January 22, 2011
Win Some, Lose Some
"Win": My short piece arguing that the majority in Citizens United embraced a presumption in favor of the nexus-of-contracts theory of the firm has been posted by the Harvard Business Law Review Online.
"Lose": My documented prediction that SCOTUS would affirm the Third Circuit's conclusion that corporations have the ability to claim personal privacy rights under FOIA appears to be faring badly.
All of which reminds me of the story about how, when it comes to picking winners and losers, it is often too soon to tell.
January 21, 2011
Do Catholics Love Renewable Energy?
I'm not sure, but I can give you a definite maybe with some data to support it.
In my recently published article (available here) in the William & Mary's Environmental Law & Policy Review, When Prayer Trumps Politics: The Politics and Demographics of Renewable Portfolio Standards, I analyzed a variety of data looking for trends in states with renewable energy mandates. Energy issues often are touted as highly political and/or resource specific, but there's more to it than that. Here's the abstract:
This Article seeks to understand who supports renewable energy mandates (and why) by analyzing a variety trends found in political and socio-economic data by state, as well as by state renewable energy opportunities (or the lack of such opportunities). The review finds little shocking in the way of politics: Democratic states tend to favor mandates and Republican states tend not to have mandates. Somewhat surprisingly, the correlations among states with wind and solar resources (as well as most of the demographic data) ranged from limited to inconclusive. In religion, however, a strong trend developed. The states with higher Catholic populations strongly favored renewable energy mandates, and the states with higher non-Catholic Christian populations almost uniformly shunned such mandates.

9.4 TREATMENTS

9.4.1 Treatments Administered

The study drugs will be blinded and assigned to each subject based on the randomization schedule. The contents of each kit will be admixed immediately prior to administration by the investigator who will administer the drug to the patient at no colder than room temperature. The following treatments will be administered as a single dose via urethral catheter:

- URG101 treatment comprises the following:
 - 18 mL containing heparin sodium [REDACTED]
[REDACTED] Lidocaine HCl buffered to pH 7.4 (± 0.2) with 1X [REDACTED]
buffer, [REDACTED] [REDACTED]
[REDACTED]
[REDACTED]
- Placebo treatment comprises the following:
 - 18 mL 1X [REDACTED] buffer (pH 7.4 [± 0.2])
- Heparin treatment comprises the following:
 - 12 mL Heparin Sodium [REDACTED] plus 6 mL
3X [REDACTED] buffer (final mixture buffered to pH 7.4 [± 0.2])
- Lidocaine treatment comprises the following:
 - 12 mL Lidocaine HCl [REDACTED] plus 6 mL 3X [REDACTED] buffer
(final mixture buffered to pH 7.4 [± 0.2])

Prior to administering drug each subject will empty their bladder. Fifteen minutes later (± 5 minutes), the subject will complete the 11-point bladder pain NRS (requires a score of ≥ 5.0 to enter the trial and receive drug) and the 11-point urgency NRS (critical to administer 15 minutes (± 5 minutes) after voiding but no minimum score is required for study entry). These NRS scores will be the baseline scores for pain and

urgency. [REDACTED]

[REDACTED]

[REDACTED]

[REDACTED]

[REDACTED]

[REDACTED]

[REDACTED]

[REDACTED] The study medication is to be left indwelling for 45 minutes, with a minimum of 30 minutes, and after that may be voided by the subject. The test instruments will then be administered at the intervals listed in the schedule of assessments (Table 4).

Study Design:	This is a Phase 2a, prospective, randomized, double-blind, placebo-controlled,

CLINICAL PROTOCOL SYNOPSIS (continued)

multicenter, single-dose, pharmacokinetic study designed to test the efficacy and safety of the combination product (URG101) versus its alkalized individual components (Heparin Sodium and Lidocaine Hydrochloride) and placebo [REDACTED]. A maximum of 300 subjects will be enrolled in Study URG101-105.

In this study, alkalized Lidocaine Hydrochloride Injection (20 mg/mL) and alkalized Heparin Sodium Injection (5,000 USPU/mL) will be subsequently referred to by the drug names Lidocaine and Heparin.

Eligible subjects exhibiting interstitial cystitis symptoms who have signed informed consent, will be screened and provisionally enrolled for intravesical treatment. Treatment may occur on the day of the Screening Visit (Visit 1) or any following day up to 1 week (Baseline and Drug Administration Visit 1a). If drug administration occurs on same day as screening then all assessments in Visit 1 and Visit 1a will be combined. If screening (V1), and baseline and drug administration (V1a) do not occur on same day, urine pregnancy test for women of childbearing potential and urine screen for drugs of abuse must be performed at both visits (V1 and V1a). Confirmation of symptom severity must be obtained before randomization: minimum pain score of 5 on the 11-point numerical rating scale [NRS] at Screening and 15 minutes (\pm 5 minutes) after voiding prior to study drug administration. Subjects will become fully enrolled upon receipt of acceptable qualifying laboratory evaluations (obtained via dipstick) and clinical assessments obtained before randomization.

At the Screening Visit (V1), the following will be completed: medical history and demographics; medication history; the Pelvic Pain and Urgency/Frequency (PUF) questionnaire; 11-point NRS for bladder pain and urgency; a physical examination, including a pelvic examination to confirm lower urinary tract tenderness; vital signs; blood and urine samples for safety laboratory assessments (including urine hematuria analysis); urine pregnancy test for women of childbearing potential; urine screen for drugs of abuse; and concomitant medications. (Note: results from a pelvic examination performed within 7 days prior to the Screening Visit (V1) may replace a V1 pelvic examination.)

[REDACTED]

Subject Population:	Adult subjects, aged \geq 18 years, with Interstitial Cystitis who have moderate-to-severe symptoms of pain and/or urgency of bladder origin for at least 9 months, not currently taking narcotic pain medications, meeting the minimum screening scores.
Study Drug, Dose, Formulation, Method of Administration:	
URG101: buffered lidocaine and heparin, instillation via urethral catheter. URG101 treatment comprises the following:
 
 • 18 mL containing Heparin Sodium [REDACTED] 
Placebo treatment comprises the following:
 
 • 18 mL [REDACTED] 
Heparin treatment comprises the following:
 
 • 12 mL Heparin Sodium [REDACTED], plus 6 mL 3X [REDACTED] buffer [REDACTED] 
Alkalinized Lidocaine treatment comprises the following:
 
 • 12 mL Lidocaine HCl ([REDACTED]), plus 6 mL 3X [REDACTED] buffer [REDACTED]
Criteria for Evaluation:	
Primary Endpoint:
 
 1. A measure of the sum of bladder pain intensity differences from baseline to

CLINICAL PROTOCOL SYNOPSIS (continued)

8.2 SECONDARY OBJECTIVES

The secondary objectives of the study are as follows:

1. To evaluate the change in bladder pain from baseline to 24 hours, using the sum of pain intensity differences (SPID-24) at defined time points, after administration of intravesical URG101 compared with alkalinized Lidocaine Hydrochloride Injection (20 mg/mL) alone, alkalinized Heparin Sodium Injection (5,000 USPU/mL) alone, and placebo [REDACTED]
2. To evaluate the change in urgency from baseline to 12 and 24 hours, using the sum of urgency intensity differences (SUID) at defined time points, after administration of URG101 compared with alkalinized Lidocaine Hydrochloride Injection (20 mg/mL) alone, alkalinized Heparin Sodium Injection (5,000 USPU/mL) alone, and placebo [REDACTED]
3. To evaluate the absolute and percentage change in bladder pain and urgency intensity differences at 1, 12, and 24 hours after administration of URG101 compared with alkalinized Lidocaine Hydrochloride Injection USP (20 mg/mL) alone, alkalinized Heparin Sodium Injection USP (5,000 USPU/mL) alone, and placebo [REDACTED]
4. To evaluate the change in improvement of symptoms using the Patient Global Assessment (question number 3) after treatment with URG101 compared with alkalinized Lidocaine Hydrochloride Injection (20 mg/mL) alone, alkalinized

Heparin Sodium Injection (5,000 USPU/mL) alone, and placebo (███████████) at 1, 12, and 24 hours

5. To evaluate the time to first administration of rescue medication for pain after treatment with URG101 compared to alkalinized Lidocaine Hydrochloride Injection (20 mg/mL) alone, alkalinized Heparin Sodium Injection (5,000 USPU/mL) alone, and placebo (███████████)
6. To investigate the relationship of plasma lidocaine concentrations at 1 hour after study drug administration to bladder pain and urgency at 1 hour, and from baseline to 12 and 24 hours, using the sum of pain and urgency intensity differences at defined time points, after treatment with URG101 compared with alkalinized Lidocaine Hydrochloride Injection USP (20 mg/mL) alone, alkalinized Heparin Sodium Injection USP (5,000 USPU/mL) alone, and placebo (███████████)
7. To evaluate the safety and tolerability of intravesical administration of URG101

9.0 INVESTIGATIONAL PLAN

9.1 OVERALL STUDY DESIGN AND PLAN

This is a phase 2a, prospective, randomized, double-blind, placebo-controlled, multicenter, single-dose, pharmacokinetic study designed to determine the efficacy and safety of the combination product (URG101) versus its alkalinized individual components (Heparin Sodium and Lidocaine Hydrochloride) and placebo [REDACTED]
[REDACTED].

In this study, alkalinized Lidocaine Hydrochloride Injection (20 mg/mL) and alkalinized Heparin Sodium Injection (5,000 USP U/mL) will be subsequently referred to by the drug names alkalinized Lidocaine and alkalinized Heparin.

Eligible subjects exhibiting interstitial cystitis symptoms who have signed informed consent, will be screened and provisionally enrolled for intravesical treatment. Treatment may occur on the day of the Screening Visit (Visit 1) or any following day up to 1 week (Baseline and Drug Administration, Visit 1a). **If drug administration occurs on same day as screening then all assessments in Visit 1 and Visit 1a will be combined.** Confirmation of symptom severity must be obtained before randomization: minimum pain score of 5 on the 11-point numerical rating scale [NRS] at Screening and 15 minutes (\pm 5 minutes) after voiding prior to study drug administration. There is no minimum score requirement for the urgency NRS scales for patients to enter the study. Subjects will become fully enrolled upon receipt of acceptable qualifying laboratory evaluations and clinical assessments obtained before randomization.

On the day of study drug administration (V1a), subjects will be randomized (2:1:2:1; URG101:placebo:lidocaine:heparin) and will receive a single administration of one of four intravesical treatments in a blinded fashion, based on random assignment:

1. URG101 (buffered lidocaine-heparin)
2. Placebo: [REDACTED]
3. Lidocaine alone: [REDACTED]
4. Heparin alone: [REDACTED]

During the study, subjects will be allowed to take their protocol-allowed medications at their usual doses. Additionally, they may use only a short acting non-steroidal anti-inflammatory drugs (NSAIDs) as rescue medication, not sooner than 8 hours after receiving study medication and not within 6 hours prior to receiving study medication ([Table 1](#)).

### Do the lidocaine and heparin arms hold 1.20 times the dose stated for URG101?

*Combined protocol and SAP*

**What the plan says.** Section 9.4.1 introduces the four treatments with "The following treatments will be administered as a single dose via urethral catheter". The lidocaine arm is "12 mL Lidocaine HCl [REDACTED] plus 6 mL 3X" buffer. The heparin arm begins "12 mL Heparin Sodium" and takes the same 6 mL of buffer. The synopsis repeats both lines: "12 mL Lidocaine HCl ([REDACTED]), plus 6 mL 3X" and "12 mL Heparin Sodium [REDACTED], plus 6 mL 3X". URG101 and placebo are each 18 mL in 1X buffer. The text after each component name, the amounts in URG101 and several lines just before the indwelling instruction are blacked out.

The idea behind the article was to seek and analyze statistical information about who supports renewable energy mandates, by considering trends found in political and socio-economic data by state. To that end, I first considered possible correlations between renewable energy mandates and state choices for president in 2000, 2004, and 2008. Next, I reviewed possible links between renewable mandates and state renewable energy resources, such as wind and solar. Finally, I looked for possible correlations between renewable energy mandates and a wide variety of demographic data, including race, poverty rate, religion, and level of education attained.
I don't claim to have figured out who specifically likes (or hates) renewable energy mandates, nor do I claim to have found a method to pass (or kill) such mandates. Quite simply, I analyzed a variety of state by state data looking for "especially compelling trends and consistencies, i.e., more than mere majorities or slight leanings, among the people of the RPS states. From an evidentiary perspective, [the] article seeks trends closer to 'beyond a reasonable doubt,' or at least 'clear andconvincing evidence,' rather than a 'preponderance of the evidence.'"
This is all at best correlative -- I have no evidence to prove causation. What it does show, though, is that nothing is as easy as it seems. Okay, not a groundbreaking conclusion, in itself. But I can show that some commonly held beliefs often aren't supported by the data. I can also show that some data, such as a state's religious make up, are as good or better predictors of a state's renewable energy laws than the state's political make up.
There may be two dominant political parties, but people have views far more nuanced than those represented by Republican or Democratic party platforms. It's just that, in almost all elections, those are the only two choices, and the candidates representing those two choices tend to be all in with their party's platform. And this matters, whether we're talking about renewable energy mandates, financial regulation, or health care reform. At least, it should.
January 20, 2011